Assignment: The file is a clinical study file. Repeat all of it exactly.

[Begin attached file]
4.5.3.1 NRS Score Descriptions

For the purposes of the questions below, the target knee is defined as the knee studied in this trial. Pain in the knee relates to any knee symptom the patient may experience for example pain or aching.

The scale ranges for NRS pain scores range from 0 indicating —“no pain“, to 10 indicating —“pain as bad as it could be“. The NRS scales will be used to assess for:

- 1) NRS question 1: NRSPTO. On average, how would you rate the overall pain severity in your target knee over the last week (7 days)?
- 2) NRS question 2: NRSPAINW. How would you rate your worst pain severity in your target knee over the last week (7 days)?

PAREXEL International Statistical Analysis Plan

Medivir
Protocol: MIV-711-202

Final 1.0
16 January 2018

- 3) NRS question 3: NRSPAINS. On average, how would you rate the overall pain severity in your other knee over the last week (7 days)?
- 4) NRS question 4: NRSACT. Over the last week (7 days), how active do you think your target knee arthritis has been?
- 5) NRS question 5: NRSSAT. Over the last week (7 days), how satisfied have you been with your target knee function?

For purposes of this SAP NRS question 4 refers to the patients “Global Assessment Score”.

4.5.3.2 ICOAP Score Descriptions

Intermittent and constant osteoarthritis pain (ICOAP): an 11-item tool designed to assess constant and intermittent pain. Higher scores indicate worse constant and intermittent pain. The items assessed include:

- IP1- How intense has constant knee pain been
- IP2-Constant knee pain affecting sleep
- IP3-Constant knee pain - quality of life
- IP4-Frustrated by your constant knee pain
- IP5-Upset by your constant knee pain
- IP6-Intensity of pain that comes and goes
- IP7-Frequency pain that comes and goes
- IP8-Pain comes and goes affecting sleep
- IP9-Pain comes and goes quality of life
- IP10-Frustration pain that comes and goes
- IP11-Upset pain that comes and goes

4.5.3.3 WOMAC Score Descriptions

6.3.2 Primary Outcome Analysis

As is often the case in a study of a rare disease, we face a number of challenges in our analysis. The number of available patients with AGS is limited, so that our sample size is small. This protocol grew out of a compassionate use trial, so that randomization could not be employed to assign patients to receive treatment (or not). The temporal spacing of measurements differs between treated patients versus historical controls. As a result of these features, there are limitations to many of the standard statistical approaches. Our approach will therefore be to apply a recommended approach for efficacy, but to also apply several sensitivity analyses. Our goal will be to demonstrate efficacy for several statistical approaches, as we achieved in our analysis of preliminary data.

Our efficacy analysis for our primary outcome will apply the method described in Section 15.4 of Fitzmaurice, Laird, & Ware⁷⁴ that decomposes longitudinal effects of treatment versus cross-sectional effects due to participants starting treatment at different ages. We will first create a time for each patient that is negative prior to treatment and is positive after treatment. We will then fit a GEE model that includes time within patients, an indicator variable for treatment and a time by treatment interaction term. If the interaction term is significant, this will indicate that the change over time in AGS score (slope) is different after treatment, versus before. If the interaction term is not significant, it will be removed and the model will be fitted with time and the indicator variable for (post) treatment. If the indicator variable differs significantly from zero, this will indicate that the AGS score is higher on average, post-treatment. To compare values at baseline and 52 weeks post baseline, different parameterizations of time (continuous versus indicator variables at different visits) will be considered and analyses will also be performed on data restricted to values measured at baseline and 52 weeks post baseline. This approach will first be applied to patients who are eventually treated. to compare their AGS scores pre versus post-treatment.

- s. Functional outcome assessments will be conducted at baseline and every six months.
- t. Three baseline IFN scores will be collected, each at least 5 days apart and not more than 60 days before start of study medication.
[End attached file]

4.5.3.1 NRS Score Descriptions

For the purposes of the questions below, the target knee is defined as the knee studied in this trial. Pain in the knee relates to any knee symptom the patient may experience for example pain or aching.

The scale ranges for NRS pain scores range from 0 indicating —“no pain“, to 10 indicating —“pain as bad as it could be“. The NRS scales will be used to assess for:

- 1) NRS question 1: NRSPTO. On average, how would you rate the overall pain severity in your target knee over the last week (7 days)?
- 2) NRS question 2: NRSPAINW. How would you rate your worst pain severity in your target knee over the last week (7 days)?

PAREXEL International Statistical Analysis Plan

Medivir
Protocol: MIV-711-202

Final 1.0
16 January 2018

- 3) NRS question 3: NRSPAINS. On average, how would you rate the overall pain severity in your other knee over the last week (7 days)?
- 4) NRS question 4: NRSACT. Over the last week (7 days), how active do you think your target knee arthritis has been?
- 5) NRS question 5: NRSSAT. Over the last week (7 days), how satisfied have you been with your target knee function?

For purposes of this SAP NRS question 4 refers to the patients “Global Assessment Score”.

4.5.3.2 ICOAP Score Descriptions

Intermittent and constant osteoarthritis pain (ICOAP): an 11-item tool designed to assess constant and intermittent pain. Higher scores indicate worse constant and intermittent pain. The items assessed include:

- IP1- How intense has constant knee pain been
- IP2-Constant knee pain affecting sleep
- IP3-Constant knee pain - quality of life
- IP4-Frustrated by your constant knee pain
- IP5-Upset by your constant knee pain
- IP6-Intensity of pain that comes and goes
- IP7-Frequency pain that comes and goes
- IP8-Pain comes and goes affecting sleep
- IP9-Pain comes and goes quality of life
- IP10-Frustration pain that comes and goes
- IP11-Upset pain that comes and goes

4.5.3.3 WOMAC Score Descriptions

6.3.2 Primary Outcome Analysis

As is often the case in a study of a rare disease, we face a number of challenges in our analysis. The number of available patients with AGS is limited, so that our sample size is small. This protocol grew out of a compassionate use trial, so that randomization could not be employed to assign patients to receive treatment (or not). The temporal spacing of measurements differs between treated patients versus historical controls. As a result of these features, there are limitations to many of the standard statistical approaches. Our approach will therefore be to apply a recommended approach for efficacy, but to also apply several sensitivity analyses. Our goal will be to demonstrate efficacy for several statistical approaches, as we achieved in our analysis of preliminary data.

Our efficacy analysis for our primary outcome will apply the method described in Section 15.4 of Fitzmaurice, Laird, & Ware⁷⁴ that decomposes longitudinal effects of treatment versus cross-sectional effects due to participants starting treatment at different ages. We will first create a time for each patient that is negative prior to treatment and is positive after treatment. We will then fit a GEE model that includes time within patients, an indicator variable for treatment and a time by treatment interaction term. If the interaction term is significant, this will indicate that the change over time in AGS score (slope) is different after treatment, versus before. If the interaction term is not significant, it will be removed and the model will be fitted with time and the indicator variable for (post) treatment. If the indicator variable differs significantly from zero, this will indicate that the AGS score is higher on average, post-treatment. To compare values at baseline and 52 weeks post baseline, different parameterizations of time (continuous versus indicator variables at different visits) will be considered and analyses will also be performed on data restricted to values measured at baseline and 52 weeks post baseline. This approach will first be applied to patients who are eventually treated. to compare their AGS scores pre versus post-treatment.

- s. Functional outcome assessments will be conducted at baseline and every six months.
- t. Three baseline IFN scores will be collected, each at least 5 days apart and not more than 60 days before start of study medication.